Now, because it has always been that way is insufficient rational for things to remain that way.  But I do wish to urge caution upon those prone to question the status quo simply because it is the status quo.  We currently sustain a powerful, globally-deployed Navy for one very important reason, and that is to guarantee freedom of the seas.  Freedom of the seas is the irreducible minimum condition necessary for global trade, the overwhelming majority of which travels by sea.  This salutary condition has a foundational impact on our nation’s ability to import and export goods, hence, our prosperity is utterly dependent upon it.  The prosperity of other nations, all other nations, is similarly dependent.  We must have trading partners with the money to buy our goods and the capital to create goods for our markets, and the free movement of commerce upon the oceans underwrites this.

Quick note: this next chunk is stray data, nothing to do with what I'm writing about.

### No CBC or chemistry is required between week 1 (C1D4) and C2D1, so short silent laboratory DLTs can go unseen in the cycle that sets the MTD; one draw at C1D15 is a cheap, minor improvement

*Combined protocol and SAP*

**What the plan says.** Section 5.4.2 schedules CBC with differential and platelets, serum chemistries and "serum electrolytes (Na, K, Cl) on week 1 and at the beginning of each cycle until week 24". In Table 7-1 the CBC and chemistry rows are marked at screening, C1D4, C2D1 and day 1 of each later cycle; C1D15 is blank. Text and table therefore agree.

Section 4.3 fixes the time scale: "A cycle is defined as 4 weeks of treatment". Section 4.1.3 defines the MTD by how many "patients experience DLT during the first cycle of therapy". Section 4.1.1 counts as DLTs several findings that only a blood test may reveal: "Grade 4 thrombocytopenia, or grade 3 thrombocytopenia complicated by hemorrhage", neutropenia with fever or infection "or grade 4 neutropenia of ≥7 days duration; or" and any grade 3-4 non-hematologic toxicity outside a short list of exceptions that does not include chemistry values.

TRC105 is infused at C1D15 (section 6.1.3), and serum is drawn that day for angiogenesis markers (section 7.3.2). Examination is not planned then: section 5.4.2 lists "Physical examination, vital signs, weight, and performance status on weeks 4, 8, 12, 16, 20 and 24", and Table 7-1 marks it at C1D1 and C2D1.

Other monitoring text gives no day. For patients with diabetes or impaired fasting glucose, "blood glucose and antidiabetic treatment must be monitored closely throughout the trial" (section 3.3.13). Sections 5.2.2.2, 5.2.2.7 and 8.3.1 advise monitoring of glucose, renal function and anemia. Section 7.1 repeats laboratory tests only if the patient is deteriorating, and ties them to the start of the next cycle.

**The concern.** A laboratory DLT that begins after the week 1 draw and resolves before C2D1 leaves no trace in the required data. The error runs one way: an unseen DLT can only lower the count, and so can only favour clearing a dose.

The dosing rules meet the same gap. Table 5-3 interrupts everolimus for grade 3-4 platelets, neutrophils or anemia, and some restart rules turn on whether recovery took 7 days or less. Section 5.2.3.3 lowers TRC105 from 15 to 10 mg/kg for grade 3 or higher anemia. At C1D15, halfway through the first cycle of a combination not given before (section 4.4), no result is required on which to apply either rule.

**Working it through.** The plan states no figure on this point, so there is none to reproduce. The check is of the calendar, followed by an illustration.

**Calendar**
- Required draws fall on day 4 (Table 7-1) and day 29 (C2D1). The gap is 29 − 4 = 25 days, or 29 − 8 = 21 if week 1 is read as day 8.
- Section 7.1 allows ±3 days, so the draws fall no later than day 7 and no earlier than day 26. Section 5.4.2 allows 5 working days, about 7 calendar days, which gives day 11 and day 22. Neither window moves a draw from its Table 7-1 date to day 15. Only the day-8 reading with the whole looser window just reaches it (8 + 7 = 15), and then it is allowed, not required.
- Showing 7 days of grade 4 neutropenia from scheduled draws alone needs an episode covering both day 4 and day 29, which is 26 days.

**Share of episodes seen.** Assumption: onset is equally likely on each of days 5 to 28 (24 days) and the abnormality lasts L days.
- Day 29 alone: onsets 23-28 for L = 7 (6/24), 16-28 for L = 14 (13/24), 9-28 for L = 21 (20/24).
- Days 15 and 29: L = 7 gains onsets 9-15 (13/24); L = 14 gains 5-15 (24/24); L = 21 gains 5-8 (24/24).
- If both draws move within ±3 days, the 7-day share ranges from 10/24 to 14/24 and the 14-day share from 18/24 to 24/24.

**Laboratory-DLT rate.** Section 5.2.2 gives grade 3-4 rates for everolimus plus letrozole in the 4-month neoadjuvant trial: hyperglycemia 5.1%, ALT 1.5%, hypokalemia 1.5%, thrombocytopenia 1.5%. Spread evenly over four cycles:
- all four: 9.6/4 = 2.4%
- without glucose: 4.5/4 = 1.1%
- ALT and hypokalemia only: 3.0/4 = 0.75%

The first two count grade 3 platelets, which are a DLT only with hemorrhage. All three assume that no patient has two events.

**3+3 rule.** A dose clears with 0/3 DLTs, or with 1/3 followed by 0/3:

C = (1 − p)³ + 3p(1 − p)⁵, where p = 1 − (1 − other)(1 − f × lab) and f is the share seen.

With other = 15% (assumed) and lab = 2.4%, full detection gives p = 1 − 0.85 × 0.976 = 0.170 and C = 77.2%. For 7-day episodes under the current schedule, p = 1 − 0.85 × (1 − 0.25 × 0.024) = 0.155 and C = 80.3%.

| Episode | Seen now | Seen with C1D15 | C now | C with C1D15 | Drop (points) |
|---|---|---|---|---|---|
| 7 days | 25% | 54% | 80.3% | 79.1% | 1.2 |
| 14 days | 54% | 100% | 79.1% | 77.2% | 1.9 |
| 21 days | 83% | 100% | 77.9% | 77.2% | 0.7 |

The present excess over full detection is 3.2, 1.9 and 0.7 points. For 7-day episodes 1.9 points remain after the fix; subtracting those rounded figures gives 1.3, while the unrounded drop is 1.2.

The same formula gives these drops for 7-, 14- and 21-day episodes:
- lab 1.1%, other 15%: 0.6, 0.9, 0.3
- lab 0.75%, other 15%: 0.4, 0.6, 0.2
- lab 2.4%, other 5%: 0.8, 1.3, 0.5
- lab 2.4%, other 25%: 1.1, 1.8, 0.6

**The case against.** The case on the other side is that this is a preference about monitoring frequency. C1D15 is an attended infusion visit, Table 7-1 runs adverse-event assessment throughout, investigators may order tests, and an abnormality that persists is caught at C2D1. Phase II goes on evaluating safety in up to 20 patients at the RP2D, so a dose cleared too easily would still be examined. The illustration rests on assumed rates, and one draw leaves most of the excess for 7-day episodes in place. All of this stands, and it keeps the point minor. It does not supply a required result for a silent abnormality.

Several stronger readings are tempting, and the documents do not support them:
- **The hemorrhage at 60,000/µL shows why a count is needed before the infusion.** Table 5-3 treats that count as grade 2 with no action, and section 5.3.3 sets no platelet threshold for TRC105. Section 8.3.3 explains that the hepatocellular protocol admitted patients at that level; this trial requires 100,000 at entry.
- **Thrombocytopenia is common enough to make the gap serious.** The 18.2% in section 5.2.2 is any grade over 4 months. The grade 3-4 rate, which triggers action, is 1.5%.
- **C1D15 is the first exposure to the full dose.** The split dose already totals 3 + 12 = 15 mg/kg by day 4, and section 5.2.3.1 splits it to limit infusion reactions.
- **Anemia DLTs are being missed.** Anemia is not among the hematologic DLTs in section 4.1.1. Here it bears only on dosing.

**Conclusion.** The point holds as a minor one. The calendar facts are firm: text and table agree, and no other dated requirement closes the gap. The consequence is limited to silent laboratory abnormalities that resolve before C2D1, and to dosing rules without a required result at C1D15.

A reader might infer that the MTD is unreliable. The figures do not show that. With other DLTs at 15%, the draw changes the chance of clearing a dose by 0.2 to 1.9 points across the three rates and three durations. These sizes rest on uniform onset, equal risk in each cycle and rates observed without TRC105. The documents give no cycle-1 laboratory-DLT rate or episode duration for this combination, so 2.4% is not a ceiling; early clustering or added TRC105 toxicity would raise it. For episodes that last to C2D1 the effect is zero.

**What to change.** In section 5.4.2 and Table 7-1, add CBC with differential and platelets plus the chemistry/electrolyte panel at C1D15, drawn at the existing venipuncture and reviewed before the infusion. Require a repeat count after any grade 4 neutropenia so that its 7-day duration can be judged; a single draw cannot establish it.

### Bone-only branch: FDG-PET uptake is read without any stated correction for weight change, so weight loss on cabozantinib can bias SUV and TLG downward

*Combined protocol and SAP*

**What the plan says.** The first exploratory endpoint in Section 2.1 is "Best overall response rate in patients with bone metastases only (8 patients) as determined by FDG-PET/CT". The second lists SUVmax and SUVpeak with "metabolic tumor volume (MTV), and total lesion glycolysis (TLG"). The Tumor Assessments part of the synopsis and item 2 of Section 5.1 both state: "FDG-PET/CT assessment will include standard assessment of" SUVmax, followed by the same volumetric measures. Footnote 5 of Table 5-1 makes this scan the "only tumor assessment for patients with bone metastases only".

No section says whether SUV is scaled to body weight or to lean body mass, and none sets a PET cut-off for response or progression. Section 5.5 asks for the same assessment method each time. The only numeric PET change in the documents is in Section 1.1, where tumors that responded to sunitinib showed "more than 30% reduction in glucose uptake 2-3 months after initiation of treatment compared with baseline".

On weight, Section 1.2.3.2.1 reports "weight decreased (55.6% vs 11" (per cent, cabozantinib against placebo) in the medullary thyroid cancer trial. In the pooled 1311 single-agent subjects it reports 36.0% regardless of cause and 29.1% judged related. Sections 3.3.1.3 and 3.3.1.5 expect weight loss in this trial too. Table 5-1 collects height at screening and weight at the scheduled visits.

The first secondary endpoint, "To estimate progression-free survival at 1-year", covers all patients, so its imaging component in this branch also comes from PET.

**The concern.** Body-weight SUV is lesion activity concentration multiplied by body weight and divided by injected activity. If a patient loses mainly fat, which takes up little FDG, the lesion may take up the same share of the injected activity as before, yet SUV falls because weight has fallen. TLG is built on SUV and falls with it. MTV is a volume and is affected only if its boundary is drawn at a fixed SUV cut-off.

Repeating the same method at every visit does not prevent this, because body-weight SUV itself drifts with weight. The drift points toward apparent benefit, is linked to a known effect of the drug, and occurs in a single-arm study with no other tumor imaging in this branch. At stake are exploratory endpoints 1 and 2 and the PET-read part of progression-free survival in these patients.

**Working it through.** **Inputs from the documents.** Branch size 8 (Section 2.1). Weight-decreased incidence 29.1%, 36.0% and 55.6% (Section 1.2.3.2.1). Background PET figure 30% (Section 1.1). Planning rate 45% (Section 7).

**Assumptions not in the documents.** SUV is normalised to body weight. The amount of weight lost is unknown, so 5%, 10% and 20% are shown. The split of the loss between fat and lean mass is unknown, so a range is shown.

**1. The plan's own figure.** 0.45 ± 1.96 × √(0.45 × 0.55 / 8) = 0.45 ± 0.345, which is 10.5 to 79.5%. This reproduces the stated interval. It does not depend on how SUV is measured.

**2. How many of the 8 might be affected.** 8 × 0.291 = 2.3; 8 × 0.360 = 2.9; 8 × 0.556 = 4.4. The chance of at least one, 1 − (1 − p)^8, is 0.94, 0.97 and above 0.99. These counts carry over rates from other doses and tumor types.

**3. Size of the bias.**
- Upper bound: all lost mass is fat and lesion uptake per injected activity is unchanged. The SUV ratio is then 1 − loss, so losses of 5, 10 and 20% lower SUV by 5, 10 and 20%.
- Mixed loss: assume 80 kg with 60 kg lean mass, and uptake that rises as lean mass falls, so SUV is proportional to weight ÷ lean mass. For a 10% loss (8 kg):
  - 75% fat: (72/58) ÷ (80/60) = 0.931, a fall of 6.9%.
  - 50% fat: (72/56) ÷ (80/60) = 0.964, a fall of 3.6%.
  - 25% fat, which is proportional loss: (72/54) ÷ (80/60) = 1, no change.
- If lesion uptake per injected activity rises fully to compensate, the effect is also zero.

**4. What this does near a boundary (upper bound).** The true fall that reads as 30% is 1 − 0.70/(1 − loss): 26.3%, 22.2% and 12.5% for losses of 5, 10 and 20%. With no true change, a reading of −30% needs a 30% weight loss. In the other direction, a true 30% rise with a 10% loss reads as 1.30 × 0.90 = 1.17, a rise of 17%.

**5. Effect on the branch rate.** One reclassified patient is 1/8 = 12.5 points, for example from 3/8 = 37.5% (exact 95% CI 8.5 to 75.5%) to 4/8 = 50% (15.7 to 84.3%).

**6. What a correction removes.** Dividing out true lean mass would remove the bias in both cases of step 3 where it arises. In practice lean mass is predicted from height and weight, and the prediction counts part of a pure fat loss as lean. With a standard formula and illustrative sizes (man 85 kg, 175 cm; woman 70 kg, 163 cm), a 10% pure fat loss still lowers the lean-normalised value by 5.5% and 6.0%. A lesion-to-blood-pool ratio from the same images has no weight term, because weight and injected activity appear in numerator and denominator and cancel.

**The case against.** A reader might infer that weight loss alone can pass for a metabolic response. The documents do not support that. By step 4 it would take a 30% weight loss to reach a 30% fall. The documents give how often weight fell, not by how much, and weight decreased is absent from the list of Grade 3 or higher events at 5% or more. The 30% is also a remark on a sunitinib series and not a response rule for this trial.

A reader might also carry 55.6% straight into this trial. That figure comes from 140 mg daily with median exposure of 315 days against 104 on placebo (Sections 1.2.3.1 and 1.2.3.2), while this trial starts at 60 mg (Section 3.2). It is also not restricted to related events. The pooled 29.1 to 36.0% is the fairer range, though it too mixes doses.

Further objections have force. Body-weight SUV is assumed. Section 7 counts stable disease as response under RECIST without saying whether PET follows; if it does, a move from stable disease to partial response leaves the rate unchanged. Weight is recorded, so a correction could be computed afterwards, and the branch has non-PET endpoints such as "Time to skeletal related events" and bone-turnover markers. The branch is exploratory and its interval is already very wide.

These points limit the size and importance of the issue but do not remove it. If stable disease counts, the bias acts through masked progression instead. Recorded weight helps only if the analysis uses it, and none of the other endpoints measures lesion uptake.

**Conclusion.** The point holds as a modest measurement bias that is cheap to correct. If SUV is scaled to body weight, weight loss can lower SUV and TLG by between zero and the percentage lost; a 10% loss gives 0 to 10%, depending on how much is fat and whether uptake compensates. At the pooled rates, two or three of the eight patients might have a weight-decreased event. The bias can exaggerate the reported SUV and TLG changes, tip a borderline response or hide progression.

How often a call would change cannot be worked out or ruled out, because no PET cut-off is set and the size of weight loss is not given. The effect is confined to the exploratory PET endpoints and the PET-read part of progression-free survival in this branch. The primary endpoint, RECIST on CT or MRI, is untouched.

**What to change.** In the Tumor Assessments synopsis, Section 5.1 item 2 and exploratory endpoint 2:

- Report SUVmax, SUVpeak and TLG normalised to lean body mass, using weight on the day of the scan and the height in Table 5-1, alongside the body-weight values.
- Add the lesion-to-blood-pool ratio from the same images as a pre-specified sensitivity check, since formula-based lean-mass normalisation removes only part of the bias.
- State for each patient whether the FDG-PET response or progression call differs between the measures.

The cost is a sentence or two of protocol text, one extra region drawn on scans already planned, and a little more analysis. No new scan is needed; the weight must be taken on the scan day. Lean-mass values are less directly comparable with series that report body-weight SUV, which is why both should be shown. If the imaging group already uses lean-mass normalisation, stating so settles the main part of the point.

For over 500 years, the global system of commerce has simply worked best when there was a dominant naval power ensuring that the seas were free and open to commerce among nations.  This role has never been undertaken out of a sense of charity or magnanimity; no, quite the opposite.  The dominant naval power exercised this responsibility because its own economic might was enabled and increased by it.  That others benefitted from it was incidental.

What does America need the U.S. Navy to do?